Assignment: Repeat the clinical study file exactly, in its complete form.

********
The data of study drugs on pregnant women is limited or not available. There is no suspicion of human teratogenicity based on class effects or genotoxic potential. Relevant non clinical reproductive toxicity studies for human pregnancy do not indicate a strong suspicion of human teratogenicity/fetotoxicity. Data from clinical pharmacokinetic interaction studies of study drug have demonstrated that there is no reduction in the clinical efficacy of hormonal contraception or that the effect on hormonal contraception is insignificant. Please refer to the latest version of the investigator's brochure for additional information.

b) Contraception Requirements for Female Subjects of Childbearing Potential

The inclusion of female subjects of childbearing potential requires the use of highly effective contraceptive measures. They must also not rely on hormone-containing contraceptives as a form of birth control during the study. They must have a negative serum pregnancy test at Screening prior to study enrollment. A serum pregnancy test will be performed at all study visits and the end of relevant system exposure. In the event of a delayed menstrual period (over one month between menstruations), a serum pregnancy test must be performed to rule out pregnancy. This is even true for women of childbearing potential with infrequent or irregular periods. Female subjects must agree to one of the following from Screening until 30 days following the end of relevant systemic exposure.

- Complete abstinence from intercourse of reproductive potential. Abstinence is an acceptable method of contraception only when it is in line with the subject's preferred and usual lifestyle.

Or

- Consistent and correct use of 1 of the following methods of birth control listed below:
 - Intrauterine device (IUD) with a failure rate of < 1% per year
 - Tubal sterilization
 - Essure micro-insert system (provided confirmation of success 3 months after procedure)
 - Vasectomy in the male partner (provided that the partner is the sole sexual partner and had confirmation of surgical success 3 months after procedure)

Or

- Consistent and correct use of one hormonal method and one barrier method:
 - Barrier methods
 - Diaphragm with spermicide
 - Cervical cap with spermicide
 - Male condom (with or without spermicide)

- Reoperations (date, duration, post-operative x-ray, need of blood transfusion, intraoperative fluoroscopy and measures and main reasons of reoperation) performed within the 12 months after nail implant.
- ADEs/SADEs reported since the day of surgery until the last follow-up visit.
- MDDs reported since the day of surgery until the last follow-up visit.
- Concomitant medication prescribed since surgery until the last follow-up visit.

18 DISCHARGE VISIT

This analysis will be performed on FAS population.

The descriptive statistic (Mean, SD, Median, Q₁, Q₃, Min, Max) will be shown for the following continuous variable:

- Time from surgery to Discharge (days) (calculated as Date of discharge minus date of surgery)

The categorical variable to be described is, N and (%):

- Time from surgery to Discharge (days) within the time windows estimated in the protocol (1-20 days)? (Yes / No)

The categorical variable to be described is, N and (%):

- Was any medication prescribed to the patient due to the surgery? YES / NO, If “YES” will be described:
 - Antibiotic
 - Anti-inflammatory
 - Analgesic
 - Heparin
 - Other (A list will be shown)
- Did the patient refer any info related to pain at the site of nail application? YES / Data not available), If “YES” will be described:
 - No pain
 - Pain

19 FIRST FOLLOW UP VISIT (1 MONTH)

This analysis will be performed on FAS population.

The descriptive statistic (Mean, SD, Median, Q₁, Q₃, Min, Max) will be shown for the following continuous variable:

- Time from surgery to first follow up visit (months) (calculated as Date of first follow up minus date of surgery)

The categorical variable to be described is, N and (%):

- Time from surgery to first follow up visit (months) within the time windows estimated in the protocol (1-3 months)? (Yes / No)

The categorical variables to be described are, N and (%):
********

The data of study drugs on pregnant women is limited or not available. There is no suspicion of human teratogenicity based on class effects or genotoxic potential. Relevant non clinical reproductive toxicity studies for human pregnancy do not indicate a strong suspicion of human teratogenicity/fetotoxicity. Data from clinical pharmacokinetic interaction studies of study drug have demonstrated that there is no reduction in the clinical efficacy of hormonal contraception or that the effect on hormonal contraception is insignificant. Please refer to the latest version of the investigator's brochure for additional information.

b) Contraception Requirements for Female Subjects of Childbearing Potential

The inclusion of female subjects of childbearing potential requires the use of highly effective contraceptive measures. They must also not rely on hormone-containing contraceptives as a form of birth control during the study. They must have a negative serum pregnancy test at Screening prior to study enrollment. A serum pregnancy test will be performed at all study visits and the end of relevant system exposure. In the event of a delayed menstrual period (over one month between menstruations), a serum pregnancy test must be performed to rule out pregnancy. This is even true for women of childbearing potential with infrequent or irregular periods. Female subjects must agree to one of the following from Screening until 30 days following the end of relevant systemic exposure.

- Complete abstinence from intercourse of reproductive potential. Abstinence is an acceptable method of contraception only when it is in line with the subject's preferred and usual lifestyle.

Or

- Consistent and correct use of 1 of the following methods of birth control listed below:
 - Intrauterine device (IUD) with a failure rate of < 1% per year
 - Tubal sterilization
 - Essure micro-insert system (provided confirmation of success 3 months after procedure)
 - Vasectomy in the male partner (provided that the partner is the sole sexual partner and had confirmation of surgical success 3 months after procedure)

Or

- Consistent and correct use of one hormonal method and one barrier method:
 - Barrier methods
 - Diaphragm with spermicide
 - Cervical cap with spermicide
 - Male condom (with or without spermicide)

- Reoperations (date, duration, post-operative x-ray, need of blood transfusion, intraoperative fluoroscopy and measures and main reasons of reoperation) performed within the 12 months after nail implant.
- ADEs/SADEs reported since the day of surgery until the last follow-up visit.
- MDDs reported since the day of surgery until the last follow-up visit.
- Concomitant medication prescribed since surgery until the last follow-up visit.

18 DISCHARGE VISIT

This analysis will be performed on FAS population.

The descriptive statistic (Mean, SD, Median, Q₁, Q₃, Min, Max) will be shown for the following continuous variable:

- Time from surgery to Discharge (days) (calculated as Date of discharge minus date of surgery)

The categorical variable to be described is, N and (%):

- Time from surgery to Discharge (days) within the time windows estimated in the protocol (1-20 days)? (Yes / No)

The categorical variable to be described is, N and (%):

- Was any medication prescribed to the patient due to the surgery? YES / NO, If “YES” will be described:
 - Antibiotic
 - Anti-inflammatory
 - Analgesic
 - Heparin
 - Other (A list will be shown)
- Did the patient refer any info related to pain at the site of nail application? YES / Data not available), If “YES” will be described:
 - No pain
 - Pain

19 FIRST FOLLOW UP VISIT (1 MONTH)

This analysis will be performed on FAS population.

The descriptive statistic (Mean, SD, Median, Q₁, Q₃, Min, Max) will be shown for the following continuous variable:

- Time from surgery to first follow up visit (months) (calculated as Date of first follow up minus date of surgery)

The categorical variable to be described is, N and (%):

- Time from surgery to first follow up visit (months) within the time windows estimated in the protocol (1-3 months)? (Yes / No)

The categorical variables to be described are, N and (%):